Thyroid nodules were detected in 71.1% (69/97) and 68.0% (66/97) of patients by resident A and resident B, respectively. Resident B detected the same nodules more consistently with the on-site US expert than resident A did (resident A, 56.5%; resident B, 89.4%; P<0.001). The diagnostic results of sensitivity, specificity, accuracy, PPV, and NPV for resident A and resident B are summarized in Table 1. In terms of sensitivity, specificity, accuracy, PPV, and NPV, resident B achieved a higher overall diagnostic performance than resident A (all P<0.05).
The inter-operator agreement for the target nodule features and ACR TI-RADS categories obtained by resident A, resident B, and the on-site expert are summarized in Table 2. In terms of the inter-operator agreement between resident B and the on-site US expert, there was excellent consistency in the ACR TI-RADS categories, composition, shape, echogenic foci, and vascularity (all ICCs >0.75). The inter-operator agreement for echogenicity and margin illustrated good consistency (both ICCs 0.40-0.75). Meanwhile, the inter-operator agreement between resident A and on-site US expert showed good consistency in the ACR TI-RADS categories, composition, echogenicity, margin, echogenic foci, and vascularity (all ICCs 0.40-0.75). Regarding the inter-operator agreement for the measurements of the target nodules, residents A and B had excellent consistency (all ICCs >0.75). The size of the transverse and AP diameters of the thyroid lobes and the thickness of the isthmus are summarized in Table 3. Statistically significant differences were found in the measurements of the left thyroid lobe size between resident A and resident B (both P<0.05).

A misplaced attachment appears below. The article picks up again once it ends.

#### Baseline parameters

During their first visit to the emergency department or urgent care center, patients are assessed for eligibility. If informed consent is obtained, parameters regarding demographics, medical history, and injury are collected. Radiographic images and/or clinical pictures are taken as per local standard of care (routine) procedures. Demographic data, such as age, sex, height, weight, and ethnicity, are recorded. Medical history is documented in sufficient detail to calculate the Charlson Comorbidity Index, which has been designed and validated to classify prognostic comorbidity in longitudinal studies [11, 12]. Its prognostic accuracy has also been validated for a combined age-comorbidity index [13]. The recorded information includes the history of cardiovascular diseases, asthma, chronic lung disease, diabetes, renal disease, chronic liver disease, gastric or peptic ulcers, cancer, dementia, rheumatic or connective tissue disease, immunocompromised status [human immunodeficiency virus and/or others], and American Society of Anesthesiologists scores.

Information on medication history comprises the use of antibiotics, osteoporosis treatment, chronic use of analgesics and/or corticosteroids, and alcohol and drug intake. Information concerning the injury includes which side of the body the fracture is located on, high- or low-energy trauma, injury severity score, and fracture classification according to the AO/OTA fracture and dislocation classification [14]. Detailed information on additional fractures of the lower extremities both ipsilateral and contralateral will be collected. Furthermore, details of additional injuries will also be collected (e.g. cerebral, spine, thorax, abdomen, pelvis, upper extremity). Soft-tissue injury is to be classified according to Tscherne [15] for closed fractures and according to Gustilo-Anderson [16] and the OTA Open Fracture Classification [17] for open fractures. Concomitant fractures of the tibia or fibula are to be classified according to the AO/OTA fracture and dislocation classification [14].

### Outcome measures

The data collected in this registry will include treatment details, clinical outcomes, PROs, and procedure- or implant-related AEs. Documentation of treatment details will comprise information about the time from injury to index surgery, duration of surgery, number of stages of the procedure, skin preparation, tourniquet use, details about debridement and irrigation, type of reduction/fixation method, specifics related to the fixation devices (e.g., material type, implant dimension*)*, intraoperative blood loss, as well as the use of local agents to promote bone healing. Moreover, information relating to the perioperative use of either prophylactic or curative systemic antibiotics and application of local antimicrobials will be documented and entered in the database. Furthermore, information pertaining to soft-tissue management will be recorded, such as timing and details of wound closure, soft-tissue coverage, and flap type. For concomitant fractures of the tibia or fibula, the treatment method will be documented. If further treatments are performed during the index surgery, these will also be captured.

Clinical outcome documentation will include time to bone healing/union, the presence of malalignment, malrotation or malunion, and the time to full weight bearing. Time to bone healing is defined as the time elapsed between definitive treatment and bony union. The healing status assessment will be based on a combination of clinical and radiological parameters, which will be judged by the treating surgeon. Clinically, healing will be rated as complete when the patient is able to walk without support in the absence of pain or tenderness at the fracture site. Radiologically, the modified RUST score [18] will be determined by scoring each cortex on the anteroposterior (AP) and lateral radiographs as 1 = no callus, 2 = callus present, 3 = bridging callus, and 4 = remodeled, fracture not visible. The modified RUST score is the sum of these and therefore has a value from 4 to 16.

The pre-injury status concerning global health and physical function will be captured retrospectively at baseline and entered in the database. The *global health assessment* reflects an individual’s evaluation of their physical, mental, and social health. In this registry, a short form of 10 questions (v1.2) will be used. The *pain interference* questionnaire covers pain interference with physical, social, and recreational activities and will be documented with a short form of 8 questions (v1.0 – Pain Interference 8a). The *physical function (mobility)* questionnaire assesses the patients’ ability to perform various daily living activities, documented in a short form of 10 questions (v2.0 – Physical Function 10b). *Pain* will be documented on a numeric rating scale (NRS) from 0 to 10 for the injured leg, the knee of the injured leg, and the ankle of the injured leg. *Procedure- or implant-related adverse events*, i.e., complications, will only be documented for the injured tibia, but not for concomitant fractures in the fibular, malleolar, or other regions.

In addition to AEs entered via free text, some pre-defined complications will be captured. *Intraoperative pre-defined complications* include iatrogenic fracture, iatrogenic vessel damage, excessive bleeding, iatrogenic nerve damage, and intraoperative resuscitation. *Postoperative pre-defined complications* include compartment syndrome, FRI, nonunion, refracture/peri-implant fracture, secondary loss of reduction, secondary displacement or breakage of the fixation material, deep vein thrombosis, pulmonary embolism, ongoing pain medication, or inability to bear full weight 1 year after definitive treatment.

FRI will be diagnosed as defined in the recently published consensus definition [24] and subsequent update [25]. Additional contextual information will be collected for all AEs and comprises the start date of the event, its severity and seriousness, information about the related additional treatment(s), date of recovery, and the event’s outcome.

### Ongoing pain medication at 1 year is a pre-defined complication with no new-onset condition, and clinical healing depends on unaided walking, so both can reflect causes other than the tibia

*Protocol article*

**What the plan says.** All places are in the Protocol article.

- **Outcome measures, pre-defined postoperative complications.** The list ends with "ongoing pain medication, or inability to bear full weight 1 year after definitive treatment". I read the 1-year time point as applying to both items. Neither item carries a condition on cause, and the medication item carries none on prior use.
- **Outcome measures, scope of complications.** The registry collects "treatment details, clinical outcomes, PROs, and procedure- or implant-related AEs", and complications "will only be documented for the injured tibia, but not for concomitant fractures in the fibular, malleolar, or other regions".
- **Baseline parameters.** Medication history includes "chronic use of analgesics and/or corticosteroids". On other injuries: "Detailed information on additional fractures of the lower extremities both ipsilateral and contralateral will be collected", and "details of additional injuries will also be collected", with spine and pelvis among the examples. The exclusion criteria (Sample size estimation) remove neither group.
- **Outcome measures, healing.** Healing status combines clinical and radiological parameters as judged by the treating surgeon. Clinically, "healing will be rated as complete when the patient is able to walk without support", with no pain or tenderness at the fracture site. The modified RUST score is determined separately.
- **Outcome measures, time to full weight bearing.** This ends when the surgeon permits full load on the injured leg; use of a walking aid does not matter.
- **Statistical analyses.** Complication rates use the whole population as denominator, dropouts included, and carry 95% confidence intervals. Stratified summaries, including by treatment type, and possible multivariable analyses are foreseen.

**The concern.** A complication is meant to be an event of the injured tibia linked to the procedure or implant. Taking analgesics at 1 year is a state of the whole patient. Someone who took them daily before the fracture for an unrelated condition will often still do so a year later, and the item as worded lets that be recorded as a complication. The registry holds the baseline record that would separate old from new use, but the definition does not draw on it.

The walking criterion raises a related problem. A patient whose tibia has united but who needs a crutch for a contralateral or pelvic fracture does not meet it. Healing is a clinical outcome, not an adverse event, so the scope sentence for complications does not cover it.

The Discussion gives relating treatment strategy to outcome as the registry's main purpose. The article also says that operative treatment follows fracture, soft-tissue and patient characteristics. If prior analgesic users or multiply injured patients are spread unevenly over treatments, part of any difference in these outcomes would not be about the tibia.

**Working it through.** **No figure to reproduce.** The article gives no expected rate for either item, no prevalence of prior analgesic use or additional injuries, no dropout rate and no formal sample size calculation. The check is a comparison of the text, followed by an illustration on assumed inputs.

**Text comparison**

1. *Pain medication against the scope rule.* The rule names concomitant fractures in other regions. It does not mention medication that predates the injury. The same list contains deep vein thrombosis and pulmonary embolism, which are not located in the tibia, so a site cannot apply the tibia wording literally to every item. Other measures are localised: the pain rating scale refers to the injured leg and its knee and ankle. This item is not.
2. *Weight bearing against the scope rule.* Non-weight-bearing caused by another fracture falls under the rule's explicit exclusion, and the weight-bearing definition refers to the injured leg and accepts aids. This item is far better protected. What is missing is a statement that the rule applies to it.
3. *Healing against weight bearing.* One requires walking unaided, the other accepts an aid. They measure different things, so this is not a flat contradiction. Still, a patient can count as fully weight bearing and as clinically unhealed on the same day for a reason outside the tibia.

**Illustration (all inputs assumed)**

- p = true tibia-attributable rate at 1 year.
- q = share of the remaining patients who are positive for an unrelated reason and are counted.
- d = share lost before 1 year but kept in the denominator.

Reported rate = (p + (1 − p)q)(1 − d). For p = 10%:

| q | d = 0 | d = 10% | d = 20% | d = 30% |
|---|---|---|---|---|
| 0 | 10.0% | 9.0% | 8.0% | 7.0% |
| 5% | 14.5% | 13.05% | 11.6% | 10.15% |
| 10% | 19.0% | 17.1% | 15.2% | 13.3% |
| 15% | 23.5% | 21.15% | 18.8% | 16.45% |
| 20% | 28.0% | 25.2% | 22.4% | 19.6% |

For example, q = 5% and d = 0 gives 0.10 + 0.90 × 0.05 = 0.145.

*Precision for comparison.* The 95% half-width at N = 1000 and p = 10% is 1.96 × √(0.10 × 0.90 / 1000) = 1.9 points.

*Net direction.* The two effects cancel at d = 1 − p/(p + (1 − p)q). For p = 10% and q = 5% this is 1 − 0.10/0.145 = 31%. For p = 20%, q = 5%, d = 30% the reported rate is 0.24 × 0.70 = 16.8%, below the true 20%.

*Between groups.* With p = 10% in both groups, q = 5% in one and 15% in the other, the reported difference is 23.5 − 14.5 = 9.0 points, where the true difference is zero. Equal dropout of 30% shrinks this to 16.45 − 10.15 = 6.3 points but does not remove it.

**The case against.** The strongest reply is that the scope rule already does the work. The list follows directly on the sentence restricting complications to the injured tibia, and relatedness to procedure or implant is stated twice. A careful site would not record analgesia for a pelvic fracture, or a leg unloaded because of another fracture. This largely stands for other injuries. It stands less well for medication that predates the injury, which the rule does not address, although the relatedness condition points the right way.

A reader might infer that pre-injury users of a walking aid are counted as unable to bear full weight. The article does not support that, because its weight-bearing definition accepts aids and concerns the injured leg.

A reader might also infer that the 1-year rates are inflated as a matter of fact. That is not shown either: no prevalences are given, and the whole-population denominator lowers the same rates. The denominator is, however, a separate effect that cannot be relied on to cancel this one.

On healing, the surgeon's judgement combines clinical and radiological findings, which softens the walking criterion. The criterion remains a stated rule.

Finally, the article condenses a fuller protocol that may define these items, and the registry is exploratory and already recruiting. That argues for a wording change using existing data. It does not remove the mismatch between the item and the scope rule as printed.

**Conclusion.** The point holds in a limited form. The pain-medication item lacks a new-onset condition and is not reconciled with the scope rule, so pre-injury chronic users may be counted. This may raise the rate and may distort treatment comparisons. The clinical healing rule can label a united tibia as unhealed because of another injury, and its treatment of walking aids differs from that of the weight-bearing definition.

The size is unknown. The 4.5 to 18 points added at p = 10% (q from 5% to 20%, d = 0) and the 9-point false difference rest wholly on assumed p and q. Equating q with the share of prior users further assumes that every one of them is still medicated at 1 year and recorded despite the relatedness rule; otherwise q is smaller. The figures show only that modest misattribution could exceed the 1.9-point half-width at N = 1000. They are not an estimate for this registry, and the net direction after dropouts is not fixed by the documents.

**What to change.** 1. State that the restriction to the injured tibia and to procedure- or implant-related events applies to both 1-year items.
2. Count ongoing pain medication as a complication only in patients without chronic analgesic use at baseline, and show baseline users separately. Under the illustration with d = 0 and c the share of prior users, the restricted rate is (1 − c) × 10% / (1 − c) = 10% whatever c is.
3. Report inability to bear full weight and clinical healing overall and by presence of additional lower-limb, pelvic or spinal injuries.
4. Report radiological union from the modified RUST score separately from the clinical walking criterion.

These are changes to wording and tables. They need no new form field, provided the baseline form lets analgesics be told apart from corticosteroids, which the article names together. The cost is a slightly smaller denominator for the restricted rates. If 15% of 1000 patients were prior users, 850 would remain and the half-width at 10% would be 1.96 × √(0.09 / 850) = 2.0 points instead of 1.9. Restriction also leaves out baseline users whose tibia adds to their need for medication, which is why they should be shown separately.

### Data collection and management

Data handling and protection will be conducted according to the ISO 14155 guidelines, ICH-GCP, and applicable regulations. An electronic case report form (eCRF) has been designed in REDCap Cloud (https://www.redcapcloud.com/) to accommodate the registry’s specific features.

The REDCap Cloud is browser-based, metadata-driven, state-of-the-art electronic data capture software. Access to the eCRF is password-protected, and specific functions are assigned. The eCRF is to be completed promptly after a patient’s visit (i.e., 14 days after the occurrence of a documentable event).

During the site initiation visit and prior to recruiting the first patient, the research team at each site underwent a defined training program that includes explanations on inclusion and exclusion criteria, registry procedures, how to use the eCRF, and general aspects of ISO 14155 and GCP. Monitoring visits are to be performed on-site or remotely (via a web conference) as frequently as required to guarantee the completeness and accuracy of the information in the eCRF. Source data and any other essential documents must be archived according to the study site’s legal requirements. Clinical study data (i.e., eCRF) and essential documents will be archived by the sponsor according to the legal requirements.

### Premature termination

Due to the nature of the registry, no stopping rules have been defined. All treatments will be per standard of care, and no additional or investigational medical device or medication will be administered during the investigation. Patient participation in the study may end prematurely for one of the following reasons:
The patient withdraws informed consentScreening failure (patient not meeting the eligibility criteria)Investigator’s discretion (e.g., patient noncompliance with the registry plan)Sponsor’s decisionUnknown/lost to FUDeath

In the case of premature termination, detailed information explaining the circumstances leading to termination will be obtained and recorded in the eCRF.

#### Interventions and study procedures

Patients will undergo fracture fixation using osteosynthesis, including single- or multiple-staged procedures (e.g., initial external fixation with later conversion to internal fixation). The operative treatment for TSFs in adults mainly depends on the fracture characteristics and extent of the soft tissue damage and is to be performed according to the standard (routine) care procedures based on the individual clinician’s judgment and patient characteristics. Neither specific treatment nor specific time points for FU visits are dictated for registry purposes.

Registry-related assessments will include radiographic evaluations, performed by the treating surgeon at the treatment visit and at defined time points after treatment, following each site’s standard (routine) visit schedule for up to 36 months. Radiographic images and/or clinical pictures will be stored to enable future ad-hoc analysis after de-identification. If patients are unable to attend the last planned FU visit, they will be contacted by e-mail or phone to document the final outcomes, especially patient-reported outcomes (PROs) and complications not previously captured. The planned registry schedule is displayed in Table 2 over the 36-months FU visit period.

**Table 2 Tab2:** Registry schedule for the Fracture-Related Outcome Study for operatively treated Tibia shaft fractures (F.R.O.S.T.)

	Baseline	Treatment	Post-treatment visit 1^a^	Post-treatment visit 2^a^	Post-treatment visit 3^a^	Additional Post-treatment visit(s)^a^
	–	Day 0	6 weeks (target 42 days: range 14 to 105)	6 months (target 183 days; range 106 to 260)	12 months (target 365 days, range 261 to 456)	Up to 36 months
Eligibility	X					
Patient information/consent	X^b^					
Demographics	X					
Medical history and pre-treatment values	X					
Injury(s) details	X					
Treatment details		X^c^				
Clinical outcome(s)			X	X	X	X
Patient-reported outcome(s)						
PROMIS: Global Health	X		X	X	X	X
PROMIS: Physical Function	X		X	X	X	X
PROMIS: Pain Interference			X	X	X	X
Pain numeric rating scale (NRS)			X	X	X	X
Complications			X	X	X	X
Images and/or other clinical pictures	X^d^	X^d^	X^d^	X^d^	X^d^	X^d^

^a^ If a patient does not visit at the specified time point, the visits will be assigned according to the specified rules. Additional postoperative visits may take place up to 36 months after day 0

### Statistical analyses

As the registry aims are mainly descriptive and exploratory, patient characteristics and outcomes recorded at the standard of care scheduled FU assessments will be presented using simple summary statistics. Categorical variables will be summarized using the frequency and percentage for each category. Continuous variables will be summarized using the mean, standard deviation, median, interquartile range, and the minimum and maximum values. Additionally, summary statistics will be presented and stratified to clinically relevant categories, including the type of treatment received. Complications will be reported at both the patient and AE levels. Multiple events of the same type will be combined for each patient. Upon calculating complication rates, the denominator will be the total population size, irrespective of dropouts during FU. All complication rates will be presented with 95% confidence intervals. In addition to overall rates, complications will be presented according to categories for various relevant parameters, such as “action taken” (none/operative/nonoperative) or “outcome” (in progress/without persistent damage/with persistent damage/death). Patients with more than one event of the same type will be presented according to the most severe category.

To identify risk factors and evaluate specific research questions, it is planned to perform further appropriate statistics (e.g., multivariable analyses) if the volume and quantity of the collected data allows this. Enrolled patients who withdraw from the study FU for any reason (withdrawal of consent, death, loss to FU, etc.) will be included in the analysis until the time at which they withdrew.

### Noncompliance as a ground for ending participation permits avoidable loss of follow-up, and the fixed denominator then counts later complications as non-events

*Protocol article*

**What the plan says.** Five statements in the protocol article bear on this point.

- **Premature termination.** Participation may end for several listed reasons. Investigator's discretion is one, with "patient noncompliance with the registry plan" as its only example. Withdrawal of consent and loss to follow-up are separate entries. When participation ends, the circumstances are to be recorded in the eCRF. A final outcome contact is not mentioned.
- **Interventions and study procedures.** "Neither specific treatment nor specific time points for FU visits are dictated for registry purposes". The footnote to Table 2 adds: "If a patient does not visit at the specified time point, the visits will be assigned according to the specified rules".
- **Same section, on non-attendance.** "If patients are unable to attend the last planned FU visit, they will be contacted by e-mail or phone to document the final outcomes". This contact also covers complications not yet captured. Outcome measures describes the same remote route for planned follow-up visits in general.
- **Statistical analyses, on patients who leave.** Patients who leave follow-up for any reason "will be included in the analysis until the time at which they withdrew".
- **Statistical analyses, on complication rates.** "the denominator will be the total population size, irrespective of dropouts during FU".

The comprehensive assessment score was higher for resident B than for resident A (P=0.043). As the number of scanning cases increased, the mean comprehensive assessment score for resident B increased (Fig. 4).
In terms of gray values, time gain compensation, depth, color Doppler adjustment, and the visibility of key information, the quality of the images obtained by resident B was higher than that of the images obtained by resident A (all P<0.05). The results of the image quality analysis are shown in Table 4.

Reproducibility

The inter-observer reproducibility was good for the US features of composition between the two off-site experts (kappa coefficient, 0.75), while the inter-observer reproducibility for echogenicity, shape, margin, echogenic foci, and vascularity was excellent (all kappa coefficients >0.81). All correlation coefficients of intra-observer reproducibility were >0.61.

Total Time

The total time of the US examinations for resident B was 274.40±117.43 seconds (range, 110.00 to 706.00 seconds), while that for resident A was 193.43±63.93 (range, 100.00 to 359.00 seconds). Resident B spent more time than resident A (P<0.001). As their scanning experience increased, the mean scanning time for both resident A and resident B in the rolling cohorts decreased; however, resident B showed a more pronounced decreasing trend (Fig. 5).

Questionnaire for Resident B and Patients

The answers to the questionnaires for resident B and patients are summarized in Table 5. Resident B believed that the synchronous TUS was helpful in 62.9% (61/97) of the thyroid US examinations and had a training effect in 64.9% (63/97). A total of 61.9% (60/97) of the patients accepted the mode of synchronous TUS for thyroid US examinations, and 58 patients (59.8%) were willing to pay reasonable fees for it in the future.

Discussion